The idea of serverless always called my attention, one single function doing one simple thing in a short living state. In reality, serverless is more than just functions, it is a way to build software that can grow from day one with low cost (no events, no costs).
One of the main problems is one of the benefits of serverless, the state, but before get there, let's take a step back and think about how a simple software is developed these days.
Usually, you have a starting point, an API that receives some data about the request, after that, we process the request and maybe we store the output in some sort of database right?
Even with microservices, a single package doing a group of things for a specific context, sometimes, with a database to store the details of this service. Can you see the workflow of this service? A step to receive the data via an API, a new step to process the request and another step to store the processed data, with the whole infrastructure of a project and their dependencies which you need to maintain.
The serverless function could provide us you the same thing but with better scalability, resilience, performance and maybe at a lower cost, so why are we not using it everywhere?
In the beginning, everything is simple, easy to connect and simple to manage, but things can get messy once you start to grow and the fix of this problem is what I see as the future of Serverless Functions.
"We predict that serverless computing will grow to dominate the future of cloud computing." —Berkeley CS dept, 'Cloud computing simplified: a Berkeley view on serverless computing'
Today I found this project, which I believe to be the first step forward to this future.
Cloudstate is a framework that is bringing stateful services, fast data/streaming, and the power of reactive technologies to the Cloud Native ecosystem breaks down the final impediment standing in the way of a Serverless platform for general-purpose application development — with true elastic scalability, high resilience, and global deployment, in the Kubernetes ecosystem.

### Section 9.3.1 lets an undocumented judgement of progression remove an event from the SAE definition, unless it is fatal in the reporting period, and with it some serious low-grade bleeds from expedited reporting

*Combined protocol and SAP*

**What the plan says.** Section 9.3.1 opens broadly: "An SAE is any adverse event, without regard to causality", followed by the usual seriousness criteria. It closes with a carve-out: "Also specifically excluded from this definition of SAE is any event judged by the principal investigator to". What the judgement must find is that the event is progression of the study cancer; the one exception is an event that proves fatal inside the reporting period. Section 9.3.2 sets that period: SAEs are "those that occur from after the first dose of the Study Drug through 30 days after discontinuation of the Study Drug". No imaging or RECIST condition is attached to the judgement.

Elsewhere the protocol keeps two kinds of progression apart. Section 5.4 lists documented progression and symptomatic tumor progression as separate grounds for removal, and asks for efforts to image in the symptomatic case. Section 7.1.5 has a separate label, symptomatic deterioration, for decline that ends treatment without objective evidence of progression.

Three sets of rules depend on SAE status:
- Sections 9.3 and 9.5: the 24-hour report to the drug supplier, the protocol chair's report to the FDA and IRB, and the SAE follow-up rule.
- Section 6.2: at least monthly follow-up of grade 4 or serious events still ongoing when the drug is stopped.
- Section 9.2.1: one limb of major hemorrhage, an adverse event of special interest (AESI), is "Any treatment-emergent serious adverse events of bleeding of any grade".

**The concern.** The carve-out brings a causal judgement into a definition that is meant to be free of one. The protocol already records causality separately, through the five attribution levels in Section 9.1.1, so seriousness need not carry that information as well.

Cloudstate's reference implementation is leveraging Knative, gRPC, Akka Cluster, and GraalVM running on Kubernetes, allowing applications to not only scale efficiently but to manage distributed state reliably at scale while maintaining its global or local level of data consistency, opening up for a whole range of new addressable use-cases.
Managing a distributed state isn't just about pushing data from A to B in a reliable fashion. It's about selecting a model that reflects the real-world use of the data, and its convergence on usable consistency, not artificially enforced consistency. Being able to have data span clusters, data centers, availability zones, and continents, and maintain a useful coherent state is something that the combination of Kubernetes and Akka excel at. Additionally, repetitive work that is better executed in the stateful cluster, or needs to maintain long-running state can be embedded via command channels.
You can find more about the design here.
Cloudstate is designed to extend the model and make it straightforward to implement use-cases such as:
Note: Cloudstate content shared in this post was taken from their GitHub page, for more details check the link below.
In this section, I will include things that I have been studying or problems that I had to fix. The main goal is to share what I have learned.